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F1 Las Vegas Grand Prix moves ahead after opening-night debacle

Valtteri Bottas of Finland drives the Alfa Romeo F1 C43 Ferrari on the track during a qualifying round ahead of the F1 Grand Prix in Las Vegas on Friday.
Chris Graythen
/
Getty Images
Valtteri Bottas of Finland drives the Alfa Romeo F1 C43 Ferrari on the track during a qualifying round ahead of the F1 Grand Prix in Las Vegas on Friday.

Formula One is trying to recover in time for its Las Vegas Grand Prix race after an embarrassing opening-night debacle stopped the racers' first practice after just nine minutes.

Ferrari said a car driven by Carlos Sainz Jr. was severely damaged after a manhole cover came loose along the temporary street course late Thursday night.

Workers rushed to remove every drain cap along the nearly four-mile-long track, filling them with asphalt and sand. By the time the next practice started, 2 1/2 hours late, attendees had been ordered to leave the fan viewing areas. The course had to be closed a few hours later, by 4 a.m., in order to reopen the streets to morning commuters.

Organizers explained the delay as necessary for the safety of drivers, staff and participants, but didn't apologize to fans.

"We have all been to events, like concerts, games and even other Formula 1 races, that have been cancelled because of factors like weather or technical issues. It happens, and we hope people will understand," reads a statement from F1 President Stefano Domenicali and Las Vegas Grand Prix CEO Renee Wilm.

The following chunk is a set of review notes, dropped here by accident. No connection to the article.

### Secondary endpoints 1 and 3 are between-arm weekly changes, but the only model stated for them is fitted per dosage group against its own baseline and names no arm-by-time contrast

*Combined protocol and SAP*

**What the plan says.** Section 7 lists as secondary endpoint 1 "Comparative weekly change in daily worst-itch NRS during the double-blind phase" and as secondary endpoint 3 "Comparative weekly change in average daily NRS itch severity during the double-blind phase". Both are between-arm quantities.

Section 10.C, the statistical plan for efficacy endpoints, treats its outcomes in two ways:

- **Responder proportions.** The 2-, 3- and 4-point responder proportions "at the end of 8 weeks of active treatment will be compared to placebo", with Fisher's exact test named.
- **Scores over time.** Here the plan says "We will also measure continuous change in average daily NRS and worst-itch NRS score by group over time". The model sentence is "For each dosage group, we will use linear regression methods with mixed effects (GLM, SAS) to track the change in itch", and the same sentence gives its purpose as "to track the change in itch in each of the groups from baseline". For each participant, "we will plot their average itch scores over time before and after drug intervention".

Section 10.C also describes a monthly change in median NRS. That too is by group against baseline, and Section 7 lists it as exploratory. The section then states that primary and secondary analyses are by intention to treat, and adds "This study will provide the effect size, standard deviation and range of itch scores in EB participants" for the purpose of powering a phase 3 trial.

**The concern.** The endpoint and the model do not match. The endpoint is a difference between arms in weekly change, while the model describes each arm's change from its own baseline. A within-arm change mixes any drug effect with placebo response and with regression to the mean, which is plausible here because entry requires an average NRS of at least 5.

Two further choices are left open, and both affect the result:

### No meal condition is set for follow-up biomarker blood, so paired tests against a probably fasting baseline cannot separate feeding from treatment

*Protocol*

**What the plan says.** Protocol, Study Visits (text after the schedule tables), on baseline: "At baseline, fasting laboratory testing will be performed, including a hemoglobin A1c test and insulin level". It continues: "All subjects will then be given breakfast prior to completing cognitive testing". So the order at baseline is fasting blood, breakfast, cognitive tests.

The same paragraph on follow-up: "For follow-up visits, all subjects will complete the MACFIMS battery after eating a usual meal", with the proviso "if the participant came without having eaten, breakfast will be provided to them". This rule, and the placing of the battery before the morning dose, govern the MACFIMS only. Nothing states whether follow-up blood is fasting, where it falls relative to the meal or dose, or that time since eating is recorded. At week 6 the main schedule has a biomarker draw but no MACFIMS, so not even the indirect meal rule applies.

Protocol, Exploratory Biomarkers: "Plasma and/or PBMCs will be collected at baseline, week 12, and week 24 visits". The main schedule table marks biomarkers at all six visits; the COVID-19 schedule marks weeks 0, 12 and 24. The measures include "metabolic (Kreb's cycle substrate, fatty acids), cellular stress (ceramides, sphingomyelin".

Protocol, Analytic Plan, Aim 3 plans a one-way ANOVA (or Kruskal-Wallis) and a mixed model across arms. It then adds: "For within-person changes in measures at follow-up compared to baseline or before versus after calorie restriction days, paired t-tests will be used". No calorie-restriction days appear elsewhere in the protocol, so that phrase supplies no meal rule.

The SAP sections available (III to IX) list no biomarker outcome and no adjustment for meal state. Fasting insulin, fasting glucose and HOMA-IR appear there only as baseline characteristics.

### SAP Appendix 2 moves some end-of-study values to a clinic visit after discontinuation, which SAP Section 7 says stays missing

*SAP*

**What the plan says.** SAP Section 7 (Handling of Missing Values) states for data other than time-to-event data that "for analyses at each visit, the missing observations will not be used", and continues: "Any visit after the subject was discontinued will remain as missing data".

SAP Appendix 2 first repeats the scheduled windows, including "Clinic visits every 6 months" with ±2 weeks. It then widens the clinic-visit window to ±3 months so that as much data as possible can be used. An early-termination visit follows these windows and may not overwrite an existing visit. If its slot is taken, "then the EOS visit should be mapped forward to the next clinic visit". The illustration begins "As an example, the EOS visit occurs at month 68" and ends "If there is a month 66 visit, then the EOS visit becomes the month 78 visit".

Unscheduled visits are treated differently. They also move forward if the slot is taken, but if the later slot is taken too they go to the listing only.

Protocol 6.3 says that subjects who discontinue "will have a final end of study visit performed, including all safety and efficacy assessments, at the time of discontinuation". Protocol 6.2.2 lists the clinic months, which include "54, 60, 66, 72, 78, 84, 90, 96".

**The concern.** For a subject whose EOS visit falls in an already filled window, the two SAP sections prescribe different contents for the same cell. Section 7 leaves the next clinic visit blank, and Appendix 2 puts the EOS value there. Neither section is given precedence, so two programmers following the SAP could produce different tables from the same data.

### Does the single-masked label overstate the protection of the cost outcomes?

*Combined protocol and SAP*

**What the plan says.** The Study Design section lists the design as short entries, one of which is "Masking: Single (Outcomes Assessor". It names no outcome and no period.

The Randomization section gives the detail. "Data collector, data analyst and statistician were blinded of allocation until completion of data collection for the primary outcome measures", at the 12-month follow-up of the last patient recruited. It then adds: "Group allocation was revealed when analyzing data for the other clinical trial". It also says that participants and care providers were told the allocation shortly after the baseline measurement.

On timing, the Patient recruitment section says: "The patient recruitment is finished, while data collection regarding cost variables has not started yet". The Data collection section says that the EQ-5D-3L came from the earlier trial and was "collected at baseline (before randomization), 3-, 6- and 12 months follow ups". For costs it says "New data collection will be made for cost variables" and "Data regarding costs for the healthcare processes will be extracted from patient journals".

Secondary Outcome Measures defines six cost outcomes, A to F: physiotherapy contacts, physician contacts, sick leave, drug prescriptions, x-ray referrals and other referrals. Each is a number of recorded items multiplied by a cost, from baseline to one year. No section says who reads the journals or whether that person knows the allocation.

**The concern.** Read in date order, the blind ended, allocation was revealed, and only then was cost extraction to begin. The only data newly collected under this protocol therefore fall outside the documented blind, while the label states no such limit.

A later email offered Thursday-only ticket holders a $200 credit to the official merchandise store, according to a report from KNTV in Las Vegas.

The spectacle reads like more than a stroke of bad luck for F1 and its owner Liberty Media, which bet big on a $500 million contract to bring the global motorsports series to Sin City for an annual event over the next 10 years.

The famous Las Vegas Strip makes up part of the racing course, which required about $80 million in roadwork costs, half of which Formula One is requesting from Clark County.

The CEO of Liberty Media told Yahoo Finance the event is expected to bring in more than $1 billion to the local economy. And already, at least one casino, Ceasars Entertainment, has broken its F1 betting record for the race, reports the Las Vegas Review-Journal.

But locals have taken issue with the months-long disruption and event organization, accusing F1 of giving preference to European attendees with late-night on-track start times and expensive ticket prices.

With three stops out of 23 total, the U.S. is hosting more F1 events than any other country this year. The sports' new national popularity coincides with the release of Netflix's Drive to Survive documentary series.

Racing resumed in Las Vegas on Friday with team Ferrari rebounding in a qualifying round and Sainz driving in a new car.

But in a move that's angering fans, Sainz was penalized for switching to the new car, with the sport's governing body saying they had no way to make a provision to the rulebook even though his original car was damaged by the approved course.

Sainz will be subject to starting 10 places behind his starting grid spot for the Grand Prix event, scheduled for Saturday at 10 p.m. local time.

NPR's Tristan Plunkett contributed reporting.

Copyright 2023 NPR. To see more, visit https://www.npr.org.

Corrected: November 17, 2023 at 11:00 PM CST
An earlier version of this story incorrectly said the race was scheduled for Sunday at 10 p.m. local time. It is scheduled for 10 p.m. local time Saturday.
Emily Olson
Emily Olson is on a three-month assignment as a news writer and live blog editor, helping shape NPR's digital breaking news strategy.
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